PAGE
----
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Alabama's Medical Marijuana Law Doesn't Apply at Work

Cardholders still may experience repercussions on the job

In January 2022, Alabama will become the 36th state in the country that allows doctors to authorize the use of medical marijuana to their patients. But what does that mean in the workplace? How protected are you? It depends, according to M. Tae Phillips, an employment & labor attorney at Ogletree, Deakins, Nash, Smoak & Stewart, in Birmingham.

“The Alabama medical marijuana law is written in about as employer-friendly of a way as possible,” says Phillips.

The medical marijuana laws in some states, for example, contain employment protections for medical marijuana cardholders—making such cardholders, in essence, a protected class, as with age, race and gender. But that’s not the case in Alabama. “There is not any language within the Alabama medical marijuana law that is even close to protecting employees,” says Phillips. “In fact, there’s quite a bit of language that says the exact opposite.”

“This is somewhat paraphrased,” Phillips continues, “but the Alabama medical marijuana law bill does talk about employment. And it says all of the following. It says that it does not require an employer to modify job or work conditions for medical marijuana cardholders. It does not prohibit employers from establishing and enforcing drug testing or drug-free workplace policy. It does not prohibit employers from requiring medical marijuana cardholders to notify employers of cardholder status. It does not provide for an express illegal cause of action for an individual to file a claim against an employer. It does not prohibit employers from taking adverse employment action against medical marijuana cardholders based either wholly or in part on an individual’s medical marijuana use, and regardless of whether or not they’re impaired. So it’s just very, very employer-centric type of language.”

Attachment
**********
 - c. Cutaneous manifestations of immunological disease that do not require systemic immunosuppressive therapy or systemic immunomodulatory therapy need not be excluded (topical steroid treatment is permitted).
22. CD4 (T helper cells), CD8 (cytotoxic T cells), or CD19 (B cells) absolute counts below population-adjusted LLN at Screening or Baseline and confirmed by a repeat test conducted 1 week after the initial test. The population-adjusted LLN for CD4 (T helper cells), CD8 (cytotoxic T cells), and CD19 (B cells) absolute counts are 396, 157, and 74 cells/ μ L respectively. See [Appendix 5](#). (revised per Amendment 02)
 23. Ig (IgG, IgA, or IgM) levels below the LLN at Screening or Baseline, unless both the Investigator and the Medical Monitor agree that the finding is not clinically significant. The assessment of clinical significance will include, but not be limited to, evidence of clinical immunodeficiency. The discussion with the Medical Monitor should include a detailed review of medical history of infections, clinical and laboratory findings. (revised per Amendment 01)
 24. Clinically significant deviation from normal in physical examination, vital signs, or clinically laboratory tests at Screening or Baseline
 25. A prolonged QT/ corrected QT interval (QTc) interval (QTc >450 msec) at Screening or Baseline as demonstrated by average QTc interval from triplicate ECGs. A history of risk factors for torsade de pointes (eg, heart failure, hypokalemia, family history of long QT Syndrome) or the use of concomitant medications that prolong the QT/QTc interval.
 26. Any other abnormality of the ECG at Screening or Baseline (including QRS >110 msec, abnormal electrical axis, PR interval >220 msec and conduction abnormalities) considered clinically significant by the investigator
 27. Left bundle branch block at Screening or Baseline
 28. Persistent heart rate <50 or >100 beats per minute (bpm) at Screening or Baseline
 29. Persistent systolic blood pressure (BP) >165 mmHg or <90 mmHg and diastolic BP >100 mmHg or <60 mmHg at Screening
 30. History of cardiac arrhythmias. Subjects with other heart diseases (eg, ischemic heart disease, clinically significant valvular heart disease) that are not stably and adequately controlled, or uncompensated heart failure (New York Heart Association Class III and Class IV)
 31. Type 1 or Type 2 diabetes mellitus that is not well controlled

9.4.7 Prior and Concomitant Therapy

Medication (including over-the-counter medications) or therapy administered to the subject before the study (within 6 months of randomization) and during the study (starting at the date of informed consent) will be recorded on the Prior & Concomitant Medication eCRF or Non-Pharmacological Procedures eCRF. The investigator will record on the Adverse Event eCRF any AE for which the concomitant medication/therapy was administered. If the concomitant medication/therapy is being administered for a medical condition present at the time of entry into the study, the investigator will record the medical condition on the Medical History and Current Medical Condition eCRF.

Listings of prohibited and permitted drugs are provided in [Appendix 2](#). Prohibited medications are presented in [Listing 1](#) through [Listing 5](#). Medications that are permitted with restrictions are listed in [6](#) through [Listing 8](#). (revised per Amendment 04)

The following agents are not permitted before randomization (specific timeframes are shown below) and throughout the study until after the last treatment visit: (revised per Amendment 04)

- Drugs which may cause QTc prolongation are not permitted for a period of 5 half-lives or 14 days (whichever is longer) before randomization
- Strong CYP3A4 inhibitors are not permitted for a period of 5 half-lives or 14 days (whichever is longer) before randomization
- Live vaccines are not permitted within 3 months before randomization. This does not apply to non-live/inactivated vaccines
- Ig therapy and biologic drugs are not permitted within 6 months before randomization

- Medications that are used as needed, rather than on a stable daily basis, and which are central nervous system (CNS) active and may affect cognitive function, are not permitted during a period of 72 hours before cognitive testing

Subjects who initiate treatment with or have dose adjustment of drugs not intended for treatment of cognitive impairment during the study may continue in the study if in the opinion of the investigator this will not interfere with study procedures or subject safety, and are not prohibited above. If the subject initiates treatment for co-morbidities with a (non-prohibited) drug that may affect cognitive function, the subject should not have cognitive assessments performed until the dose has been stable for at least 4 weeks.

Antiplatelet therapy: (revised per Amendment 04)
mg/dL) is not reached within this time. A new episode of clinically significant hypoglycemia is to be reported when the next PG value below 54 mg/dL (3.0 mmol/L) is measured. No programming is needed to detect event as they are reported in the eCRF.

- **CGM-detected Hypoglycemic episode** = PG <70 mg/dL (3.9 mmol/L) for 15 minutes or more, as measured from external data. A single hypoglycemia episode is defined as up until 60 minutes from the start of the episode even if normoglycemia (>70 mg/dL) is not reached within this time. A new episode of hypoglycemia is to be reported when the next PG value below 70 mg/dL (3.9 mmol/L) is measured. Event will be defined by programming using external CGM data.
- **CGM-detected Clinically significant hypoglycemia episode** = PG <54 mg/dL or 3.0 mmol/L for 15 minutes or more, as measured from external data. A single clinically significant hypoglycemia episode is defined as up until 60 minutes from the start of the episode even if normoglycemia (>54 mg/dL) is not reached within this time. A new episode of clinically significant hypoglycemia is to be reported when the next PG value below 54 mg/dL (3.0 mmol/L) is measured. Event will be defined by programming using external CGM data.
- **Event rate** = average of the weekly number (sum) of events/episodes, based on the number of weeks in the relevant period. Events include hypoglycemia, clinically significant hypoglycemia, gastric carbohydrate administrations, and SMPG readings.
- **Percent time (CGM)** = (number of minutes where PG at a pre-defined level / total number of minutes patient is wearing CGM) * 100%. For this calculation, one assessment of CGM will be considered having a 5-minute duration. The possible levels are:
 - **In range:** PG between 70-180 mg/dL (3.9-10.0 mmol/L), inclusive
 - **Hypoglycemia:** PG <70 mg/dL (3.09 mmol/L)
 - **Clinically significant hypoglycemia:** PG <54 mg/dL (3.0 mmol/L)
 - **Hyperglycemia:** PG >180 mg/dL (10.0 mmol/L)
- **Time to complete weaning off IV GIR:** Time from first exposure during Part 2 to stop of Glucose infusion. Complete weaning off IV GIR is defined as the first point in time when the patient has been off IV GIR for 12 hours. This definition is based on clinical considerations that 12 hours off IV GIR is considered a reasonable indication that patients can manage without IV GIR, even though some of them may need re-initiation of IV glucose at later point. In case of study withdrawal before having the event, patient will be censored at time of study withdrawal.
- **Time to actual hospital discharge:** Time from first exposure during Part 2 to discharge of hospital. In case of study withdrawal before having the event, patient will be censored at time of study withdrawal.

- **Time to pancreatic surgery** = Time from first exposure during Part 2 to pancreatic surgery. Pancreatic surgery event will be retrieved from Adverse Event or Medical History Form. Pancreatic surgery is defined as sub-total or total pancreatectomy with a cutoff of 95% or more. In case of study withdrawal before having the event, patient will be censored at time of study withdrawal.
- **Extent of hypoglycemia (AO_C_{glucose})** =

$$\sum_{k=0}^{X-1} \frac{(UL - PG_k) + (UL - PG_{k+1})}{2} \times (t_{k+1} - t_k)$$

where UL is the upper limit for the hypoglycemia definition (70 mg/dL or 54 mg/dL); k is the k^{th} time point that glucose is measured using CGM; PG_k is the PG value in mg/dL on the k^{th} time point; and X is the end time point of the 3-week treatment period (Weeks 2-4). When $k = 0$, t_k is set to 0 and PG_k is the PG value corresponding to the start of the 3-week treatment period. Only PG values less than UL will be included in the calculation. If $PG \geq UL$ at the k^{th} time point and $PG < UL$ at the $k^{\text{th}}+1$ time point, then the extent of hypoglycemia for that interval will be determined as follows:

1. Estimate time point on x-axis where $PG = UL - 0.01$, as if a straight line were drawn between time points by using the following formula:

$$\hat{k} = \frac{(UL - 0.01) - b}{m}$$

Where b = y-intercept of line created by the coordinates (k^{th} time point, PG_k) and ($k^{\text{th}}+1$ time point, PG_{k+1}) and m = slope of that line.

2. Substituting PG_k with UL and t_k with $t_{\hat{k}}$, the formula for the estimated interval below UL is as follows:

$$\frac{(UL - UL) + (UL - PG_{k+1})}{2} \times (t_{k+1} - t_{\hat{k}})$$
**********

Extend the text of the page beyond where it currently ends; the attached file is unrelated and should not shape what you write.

In other states, too, even if there is no employment protection written into the medical marijuana law, there is the possibility of a disability-based claim, since medical marijuana cards are usually issued to those with underlying medical conditions, such as cancer, chronic pain, or PTSD. And if, in those states, an employer takes an action against such a cardholder, Phillips says, “an individual could assert a disability discrimination or failure to accommodate claim based upon either the underlying medical condition and/or the way in which someone treats their underlying medical condition.”

But, in Alabama, this could prove to be more difficult. “There is no Alabama state disability discrimination law,” Phillips says. “If you are an aggrieved employee who feels as though they have been discriminated against based upon disability in Alabama, you have to bring that claim under the Americans with Disabilities Act and it has to be brought in federal court,” Phillips says. “And I’m not sure how a judge in Alabama would view that. But we do have a conservative judiciary in Alabama. … I would think that the conservative judiciary would probably mean a very conservative view of these types of claims.”

So let’s say, in 2022 or beyond, someone in Alabama has cancer and is undergoing chemotherapy, and their doctor authorizes medical marijuana to help them deal with the nausea; and then they subsequently feel they are discriminated against at their workplace because of this disability. What can they do?

We’ll know more in the coming months.

If you have questions regarding your own workplace, consider reaching out to a reputable attorney in the area of cannabis or employment & labor law.

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